One of the script’s critical capabilities is its automated approach to handling PR merges:

  • Automated Conflict Detection: Before merging, the script checks for conflicts between the source and destination branches using AWS CodeCommit’s conflict detection features. This automated check is crucial to prevent problematic merges that could lead to broken builds or deployment failures.
mergeable=$(aws codecommit get-merge-conflicts --repository-name "your-repo-name" --source-commit-specifier "${source_commit_id}" --destination-commit-specifier "${destination_commit_id}" --merge-option SQUASH_MERGE | jq -r .mergeable) 
  • Conditional Automated Merging: If no conflicts are detected, the script proceeds with the merge automatically, significantly speeding up the integration process. This automation reduces the manual workload on developers and integration teams, allowing them to focus on more complex tasks.

CloudFormation Integration

The integration with AWS CloudFormation showcases an advanced use case:

Template Validation: Each PR is checked to ensure that any CloudFormation templates modified are valid and error-free.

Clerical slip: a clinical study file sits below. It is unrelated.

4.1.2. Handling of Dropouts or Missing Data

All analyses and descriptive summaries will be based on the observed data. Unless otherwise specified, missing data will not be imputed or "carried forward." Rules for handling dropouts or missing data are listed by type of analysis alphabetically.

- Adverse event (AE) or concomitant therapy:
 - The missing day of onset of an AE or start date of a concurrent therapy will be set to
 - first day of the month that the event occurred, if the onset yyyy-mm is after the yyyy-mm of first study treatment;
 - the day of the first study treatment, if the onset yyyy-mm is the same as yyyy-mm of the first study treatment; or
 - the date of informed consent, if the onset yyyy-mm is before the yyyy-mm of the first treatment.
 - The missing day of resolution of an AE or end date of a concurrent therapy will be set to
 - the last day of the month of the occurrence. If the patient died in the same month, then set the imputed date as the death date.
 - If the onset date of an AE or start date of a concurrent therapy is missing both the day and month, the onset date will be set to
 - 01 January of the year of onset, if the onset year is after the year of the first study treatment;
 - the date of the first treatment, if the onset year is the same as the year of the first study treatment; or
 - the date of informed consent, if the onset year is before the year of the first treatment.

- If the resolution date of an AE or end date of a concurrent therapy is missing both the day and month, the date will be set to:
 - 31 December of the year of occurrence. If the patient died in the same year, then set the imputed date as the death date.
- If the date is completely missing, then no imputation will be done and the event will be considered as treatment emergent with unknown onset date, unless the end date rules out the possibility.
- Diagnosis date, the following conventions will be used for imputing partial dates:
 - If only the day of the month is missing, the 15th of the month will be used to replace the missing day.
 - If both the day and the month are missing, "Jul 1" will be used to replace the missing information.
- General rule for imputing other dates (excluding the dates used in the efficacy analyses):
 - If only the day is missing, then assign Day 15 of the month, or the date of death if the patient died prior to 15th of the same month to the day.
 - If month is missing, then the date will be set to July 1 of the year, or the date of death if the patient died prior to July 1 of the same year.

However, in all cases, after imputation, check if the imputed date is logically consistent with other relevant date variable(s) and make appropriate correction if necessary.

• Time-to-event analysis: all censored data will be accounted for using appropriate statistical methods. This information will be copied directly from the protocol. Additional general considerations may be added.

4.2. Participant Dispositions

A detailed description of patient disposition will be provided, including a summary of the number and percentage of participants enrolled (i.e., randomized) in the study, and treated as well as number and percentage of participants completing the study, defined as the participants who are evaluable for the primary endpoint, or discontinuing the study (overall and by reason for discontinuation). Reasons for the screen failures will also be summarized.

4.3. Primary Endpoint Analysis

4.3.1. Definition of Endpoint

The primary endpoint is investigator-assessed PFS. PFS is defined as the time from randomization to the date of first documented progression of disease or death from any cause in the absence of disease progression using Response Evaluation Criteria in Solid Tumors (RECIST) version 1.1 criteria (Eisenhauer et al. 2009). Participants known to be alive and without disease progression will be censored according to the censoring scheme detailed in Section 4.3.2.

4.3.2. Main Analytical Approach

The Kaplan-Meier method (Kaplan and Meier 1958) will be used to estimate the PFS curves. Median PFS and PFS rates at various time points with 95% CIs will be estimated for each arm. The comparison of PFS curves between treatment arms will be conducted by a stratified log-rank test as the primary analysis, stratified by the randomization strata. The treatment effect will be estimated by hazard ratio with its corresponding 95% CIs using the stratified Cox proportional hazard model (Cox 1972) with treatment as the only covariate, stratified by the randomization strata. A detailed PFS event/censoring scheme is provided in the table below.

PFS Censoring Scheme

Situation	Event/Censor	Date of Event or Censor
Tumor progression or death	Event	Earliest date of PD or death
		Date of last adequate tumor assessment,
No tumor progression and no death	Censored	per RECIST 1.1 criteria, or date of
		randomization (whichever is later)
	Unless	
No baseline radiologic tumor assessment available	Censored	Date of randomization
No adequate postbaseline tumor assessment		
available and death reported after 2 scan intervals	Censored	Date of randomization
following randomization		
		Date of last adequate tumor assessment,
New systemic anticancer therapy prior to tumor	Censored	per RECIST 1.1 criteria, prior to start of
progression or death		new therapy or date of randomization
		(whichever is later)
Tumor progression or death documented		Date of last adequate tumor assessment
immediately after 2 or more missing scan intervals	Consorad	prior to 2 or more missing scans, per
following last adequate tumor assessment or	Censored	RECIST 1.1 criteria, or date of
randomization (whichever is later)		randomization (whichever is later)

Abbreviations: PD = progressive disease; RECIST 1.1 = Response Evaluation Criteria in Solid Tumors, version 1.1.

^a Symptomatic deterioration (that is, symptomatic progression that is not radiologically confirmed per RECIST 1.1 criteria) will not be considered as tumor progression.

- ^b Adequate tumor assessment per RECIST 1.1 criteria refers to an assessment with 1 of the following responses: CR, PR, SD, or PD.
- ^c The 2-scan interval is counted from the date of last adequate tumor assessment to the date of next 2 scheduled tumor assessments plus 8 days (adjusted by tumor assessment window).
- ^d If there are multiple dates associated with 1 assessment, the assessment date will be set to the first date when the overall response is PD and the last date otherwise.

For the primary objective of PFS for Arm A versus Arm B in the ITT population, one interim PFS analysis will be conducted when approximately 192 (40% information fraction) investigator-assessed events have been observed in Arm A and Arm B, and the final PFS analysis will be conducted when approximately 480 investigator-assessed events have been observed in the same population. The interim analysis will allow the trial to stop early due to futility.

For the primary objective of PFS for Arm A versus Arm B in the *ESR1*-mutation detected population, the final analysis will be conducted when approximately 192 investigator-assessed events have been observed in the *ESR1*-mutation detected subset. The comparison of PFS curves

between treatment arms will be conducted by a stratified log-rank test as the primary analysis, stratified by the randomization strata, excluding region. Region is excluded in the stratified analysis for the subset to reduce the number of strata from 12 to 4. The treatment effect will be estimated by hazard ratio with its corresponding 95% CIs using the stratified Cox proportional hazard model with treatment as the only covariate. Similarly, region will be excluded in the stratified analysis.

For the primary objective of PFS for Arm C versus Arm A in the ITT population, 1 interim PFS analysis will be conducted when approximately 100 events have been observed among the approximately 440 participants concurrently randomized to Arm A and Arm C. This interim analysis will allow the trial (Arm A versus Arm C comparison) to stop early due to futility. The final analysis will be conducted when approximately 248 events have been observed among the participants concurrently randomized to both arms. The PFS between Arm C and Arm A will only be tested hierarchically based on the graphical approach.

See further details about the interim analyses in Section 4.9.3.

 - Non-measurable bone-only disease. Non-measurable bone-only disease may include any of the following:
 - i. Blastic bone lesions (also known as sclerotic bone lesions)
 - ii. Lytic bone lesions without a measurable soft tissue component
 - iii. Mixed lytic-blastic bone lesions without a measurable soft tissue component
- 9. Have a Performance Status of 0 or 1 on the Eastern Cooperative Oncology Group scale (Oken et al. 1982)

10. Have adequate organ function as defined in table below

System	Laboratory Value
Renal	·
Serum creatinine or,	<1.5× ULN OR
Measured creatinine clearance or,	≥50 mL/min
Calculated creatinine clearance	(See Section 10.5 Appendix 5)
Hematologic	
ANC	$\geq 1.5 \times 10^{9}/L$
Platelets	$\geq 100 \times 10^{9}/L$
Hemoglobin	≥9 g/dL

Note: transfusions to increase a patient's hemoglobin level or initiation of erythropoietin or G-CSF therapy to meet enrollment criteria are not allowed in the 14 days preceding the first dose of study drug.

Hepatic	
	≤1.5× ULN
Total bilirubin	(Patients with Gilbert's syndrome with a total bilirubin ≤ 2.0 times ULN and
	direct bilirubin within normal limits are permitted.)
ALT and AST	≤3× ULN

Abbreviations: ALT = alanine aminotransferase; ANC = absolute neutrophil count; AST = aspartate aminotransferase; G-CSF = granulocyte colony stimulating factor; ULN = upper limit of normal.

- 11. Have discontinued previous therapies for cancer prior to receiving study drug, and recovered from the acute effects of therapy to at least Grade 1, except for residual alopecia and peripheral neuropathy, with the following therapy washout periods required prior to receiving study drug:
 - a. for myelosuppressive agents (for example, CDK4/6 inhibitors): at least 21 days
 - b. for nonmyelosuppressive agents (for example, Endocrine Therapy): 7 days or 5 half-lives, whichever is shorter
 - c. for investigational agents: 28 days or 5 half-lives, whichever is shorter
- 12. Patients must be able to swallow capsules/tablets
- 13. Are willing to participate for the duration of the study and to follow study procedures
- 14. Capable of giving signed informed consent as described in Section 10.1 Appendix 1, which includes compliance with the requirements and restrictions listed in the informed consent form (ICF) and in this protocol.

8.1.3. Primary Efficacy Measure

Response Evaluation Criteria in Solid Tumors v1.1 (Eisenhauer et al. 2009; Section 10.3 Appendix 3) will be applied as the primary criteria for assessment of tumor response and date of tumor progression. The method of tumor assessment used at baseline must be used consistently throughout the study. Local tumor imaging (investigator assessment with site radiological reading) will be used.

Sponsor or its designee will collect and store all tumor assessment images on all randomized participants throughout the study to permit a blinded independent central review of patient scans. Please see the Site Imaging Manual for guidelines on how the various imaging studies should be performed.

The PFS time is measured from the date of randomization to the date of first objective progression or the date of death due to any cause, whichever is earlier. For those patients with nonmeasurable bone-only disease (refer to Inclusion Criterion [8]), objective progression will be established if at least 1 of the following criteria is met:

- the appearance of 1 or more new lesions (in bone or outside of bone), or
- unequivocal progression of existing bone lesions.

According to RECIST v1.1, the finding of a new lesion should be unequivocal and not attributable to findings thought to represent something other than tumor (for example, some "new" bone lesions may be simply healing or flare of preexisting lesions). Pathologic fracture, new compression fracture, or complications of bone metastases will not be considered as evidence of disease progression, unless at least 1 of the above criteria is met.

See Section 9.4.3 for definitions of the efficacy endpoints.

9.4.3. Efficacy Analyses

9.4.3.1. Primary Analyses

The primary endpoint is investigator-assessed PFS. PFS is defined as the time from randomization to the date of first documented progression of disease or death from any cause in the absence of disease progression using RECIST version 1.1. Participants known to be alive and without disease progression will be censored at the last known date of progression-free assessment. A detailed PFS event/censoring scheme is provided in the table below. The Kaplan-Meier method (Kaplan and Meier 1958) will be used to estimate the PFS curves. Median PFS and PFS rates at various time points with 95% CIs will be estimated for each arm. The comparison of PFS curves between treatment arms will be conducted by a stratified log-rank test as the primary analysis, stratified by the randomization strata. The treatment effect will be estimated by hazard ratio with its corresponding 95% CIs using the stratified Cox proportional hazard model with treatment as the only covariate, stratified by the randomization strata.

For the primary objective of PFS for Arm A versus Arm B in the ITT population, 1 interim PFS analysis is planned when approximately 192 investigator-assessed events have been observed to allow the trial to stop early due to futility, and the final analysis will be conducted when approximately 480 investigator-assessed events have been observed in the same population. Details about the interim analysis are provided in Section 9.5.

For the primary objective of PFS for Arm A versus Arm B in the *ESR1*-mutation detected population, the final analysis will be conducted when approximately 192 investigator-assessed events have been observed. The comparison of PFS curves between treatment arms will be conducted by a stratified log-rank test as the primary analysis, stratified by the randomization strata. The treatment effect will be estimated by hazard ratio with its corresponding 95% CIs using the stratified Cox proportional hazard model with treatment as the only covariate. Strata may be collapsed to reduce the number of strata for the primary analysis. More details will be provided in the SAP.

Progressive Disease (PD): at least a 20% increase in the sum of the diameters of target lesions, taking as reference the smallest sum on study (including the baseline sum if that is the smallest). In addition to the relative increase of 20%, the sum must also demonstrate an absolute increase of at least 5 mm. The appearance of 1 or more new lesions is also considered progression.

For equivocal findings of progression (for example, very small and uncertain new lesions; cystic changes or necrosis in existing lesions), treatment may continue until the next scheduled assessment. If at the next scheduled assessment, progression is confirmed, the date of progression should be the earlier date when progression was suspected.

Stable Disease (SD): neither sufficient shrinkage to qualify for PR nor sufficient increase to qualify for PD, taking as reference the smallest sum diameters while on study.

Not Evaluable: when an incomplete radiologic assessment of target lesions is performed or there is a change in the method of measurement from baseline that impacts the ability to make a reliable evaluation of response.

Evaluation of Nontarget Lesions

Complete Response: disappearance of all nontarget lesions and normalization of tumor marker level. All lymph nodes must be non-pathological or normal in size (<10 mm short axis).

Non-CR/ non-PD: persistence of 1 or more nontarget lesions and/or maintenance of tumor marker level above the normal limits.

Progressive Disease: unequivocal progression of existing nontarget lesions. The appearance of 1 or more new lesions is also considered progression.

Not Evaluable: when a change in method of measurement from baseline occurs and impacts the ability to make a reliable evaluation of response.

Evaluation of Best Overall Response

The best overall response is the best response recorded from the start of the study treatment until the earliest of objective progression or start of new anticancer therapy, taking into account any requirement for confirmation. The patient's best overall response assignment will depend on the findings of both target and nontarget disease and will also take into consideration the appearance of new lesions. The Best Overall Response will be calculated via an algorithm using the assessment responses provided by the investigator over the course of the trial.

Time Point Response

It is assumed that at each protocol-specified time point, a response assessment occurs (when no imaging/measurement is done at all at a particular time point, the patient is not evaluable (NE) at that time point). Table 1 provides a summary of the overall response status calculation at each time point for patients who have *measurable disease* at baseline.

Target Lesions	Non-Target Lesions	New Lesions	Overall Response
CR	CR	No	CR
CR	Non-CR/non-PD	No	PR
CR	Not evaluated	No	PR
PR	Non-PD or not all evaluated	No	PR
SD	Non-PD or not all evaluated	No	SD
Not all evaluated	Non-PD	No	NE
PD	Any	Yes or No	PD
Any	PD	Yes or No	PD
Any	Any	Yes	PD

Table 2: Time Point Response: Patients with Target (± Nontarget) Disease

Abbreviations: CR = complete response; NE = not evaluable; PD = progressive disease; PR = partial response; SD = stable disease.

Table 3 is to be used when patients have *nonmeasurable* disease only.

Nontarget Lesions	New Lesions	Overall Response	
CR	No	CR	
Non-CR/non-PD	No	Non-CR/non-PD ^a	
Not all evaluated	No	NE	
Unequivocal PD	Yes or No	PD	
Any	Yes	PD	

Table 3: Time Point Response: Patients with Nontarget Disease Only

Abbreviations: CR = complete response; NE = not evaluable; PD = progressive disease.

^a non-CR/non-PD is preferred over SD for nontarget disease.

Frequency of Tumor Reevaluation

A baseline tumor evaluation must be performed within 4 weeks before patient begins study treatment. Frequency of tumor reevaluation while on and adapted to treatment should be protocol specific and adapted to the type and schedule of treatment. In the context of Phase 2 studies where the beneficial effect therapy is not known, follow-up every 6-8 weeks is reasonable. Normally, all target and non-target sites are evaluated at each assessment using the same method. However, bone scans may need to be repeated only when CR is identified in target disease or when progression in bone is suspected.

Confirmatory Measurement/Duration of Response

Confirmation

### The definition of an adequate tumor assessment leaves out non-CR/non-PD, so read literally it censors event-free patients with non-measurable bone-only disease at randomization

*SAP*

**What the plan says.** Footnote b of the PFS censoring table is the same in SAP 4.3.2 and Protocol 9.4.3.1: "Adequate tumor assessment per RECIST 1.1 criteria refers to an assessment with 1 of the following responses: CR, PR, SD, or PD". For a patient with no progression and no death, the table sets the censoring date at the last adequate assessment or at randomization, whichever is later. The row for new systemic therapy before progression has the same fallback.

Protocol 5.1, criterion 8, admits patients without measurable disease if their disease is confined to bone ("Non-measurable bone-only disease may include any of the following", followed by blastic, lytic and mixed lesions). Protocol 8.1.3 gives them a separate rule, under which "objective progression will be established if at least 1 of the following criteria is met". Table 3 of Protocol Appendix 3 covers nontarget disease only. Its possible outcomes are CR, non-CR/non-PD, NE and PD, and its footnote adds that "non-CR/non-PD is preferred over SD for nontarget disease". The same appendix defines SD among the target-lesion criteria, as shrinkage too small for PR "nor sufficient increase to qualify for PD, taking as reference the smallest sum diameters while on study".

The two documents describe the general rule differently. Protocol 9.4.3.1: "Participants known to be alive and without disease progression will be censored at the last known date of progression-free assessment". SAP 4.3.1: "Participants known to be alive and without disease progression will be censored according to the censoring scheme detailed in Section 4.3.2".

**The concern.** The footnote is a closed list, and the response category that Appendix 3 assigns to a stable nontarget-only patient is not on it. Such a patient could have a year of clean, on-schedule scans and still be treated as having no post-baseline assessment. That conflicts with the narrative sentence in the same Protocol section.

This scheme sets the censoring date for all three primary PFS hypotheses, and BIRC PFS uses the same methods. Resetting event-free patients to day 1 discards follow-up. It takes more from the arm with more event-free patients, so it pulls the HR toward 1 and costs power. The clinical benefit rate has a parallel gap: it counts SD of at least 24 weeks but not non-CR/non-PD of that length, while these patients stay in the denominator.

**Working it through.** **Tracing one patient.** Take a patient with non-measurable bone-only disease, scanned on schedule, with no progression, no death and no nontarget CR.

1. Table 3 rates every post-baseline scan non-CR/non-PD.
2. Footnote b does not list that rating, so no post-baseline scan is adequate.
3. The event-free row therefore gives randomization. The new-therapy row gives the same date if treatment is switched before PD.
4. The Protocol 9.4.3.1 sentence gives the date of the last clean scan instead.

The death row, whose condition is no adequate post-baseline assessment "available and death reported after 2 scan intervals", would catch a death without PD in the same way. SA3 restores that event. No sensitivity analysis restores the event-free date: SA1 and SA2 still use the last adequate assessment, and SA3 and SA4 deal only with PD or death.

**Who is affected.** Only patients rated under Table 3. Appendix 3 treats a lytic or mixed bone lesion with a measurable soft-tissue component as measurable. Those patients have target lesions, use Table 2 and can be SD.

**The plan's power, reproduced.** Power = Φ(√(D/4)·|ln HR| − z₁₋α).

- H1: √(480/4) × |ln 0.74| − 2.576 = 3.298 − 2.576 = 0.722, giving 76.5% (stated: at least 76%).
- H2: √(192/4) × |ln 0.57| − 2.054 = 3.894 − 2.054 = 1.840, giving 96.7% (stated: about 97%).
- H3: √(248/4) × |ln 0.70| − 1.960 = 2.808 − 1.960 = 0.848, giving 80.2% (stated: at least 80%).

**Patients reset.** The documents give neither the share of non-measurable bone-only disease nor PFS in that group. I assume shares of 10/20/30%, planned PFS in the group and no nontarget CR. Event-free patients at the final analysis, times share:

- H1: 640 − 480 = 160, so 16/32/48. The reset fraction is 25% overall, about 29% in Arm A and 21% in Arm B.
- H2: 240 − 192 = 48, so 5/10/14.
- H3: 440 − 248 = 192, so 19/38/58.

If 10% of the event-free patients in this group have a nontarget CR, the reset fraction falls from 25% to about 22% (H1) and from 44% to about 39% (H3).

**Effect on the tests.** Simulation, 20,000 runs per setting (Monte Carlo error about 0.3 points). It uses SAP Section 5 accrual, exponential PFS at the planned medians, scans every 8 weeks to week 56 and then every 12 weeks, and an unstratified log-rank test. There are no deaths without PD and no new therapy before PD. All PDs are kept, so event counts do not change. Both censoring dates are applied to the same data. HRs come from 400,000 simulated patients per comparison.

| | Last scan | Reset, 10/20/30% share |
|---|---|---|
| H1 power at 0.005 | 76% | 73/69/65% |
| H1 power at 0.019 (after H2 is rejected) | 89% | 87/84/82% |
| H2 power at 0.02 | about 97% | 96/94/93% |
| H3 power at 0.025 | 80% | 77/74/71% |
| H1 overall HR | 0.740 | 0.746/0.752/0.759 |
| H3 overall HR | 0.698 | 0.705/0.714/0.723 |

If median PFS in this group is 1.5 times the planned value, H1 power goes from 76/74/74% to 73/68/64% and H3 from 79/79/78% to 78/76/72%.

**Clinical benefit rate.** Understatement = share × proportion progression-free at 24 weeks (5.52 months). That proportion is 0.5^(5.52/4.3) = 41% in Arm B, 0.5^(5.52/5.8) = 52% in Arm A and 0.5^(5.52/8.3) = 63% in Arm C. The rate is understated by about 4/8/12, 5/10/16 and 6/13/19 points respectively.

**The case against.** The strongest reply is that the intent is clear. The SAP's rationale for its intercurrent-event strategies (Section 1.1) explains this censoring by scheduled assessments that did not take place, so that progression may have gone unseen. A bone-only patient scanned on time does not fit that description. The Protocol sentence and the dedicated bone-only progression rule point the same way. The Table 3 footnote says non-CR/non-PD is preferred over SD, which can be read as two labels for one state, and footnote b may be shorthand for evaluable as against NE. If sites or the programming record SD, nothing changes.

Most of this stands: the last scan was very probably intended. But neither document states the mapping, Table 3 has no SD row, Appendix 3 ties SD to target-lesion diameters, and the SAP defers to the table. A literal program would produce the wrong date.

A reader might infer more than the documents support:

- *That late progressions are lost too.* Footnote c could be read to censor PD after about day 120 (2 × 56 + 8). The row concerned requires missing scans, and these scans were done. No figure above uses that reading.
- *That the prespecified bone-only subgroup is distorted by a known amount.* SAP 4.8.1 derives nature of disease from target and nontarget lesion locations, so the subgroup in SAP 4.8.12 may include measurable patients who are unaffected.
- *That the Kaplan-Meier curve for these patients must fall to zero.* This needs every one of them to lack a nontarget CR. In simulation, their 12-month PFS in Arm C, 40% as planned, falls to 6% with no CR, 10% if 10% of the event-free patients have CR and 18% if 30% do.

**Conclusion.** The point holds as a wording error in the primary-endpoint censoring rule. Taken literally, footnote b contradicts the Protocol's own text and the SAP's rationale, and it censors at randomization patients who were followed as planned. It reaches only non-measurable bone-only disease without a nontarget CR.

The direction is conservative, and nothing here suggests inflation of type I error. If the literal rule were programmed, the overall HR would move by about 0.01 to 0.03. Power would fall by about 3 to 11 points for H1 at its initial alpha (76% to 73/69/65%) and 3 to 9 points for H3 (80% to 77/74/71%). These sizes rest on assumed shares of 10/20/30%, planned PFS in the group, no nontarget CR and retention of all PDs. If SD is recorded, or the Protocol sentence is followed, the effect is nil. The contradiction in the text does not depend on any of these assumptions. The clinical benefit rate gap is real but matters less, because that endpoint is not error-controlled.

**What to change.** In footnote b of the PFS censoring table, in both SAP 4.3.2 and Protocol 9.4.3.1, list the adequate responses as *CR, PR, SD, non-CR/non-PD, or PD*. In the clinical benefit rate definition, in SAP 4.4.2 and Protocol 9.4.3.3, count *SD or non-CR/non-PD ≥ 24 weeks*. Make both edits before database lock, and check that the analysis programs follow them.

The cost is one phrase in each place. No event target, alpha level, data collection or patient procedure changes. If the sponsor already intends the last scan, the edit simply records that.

Change Set Management: The script automates the creation and management of change sets for CloudFormation stacks.

Change Set Management

Understanding Change Sets

Change sets are a crucial feature of AWS CloudFormation that provide a preview of how proposed changes to a stack might impact existing resources or create new ones before the changes are implemented. This allows for:

Risk Assessment: Administrators can review the changes to be applied, helping to avoid unintended consequences.

Approval Processes: Changes can be reviewed and approved in a controlled manner, ensuring only desired modifications are made.

Sequential Updates: Ensures that updates to the infrastructure are made in a systematic, predictable fashion.

This integration is particularly useful in environments where infrastructure needs to be repeatedly and reliably recreated:

  • Change Set Creation and Management: The script automates the creation of change sets within AWS CloudFormation. This preview capability is great for risk assessment and management, ensuring that errors in the templates are caught upon the creation of change sets. If a template is missing attributes, or has indentations errors, the creation of the change set will fail and the developer will be immediately notified that an error has occurred in the changed template.
  • Detailed Change Set Execution Monitoring: After initiating a change set, the script monitors its execution status. This monitoring is critical to ensure successful deployments and to quickly address any issues that arise during the execution phase. By automating this monitoring, the script not only saves time but also enhances the reliability of deployments. If the state machine definition has errors, that will cause the states stack to fail, the execution of the change set will fail and the developer will be notified that the changes made contain an error and that it needs to be fixed.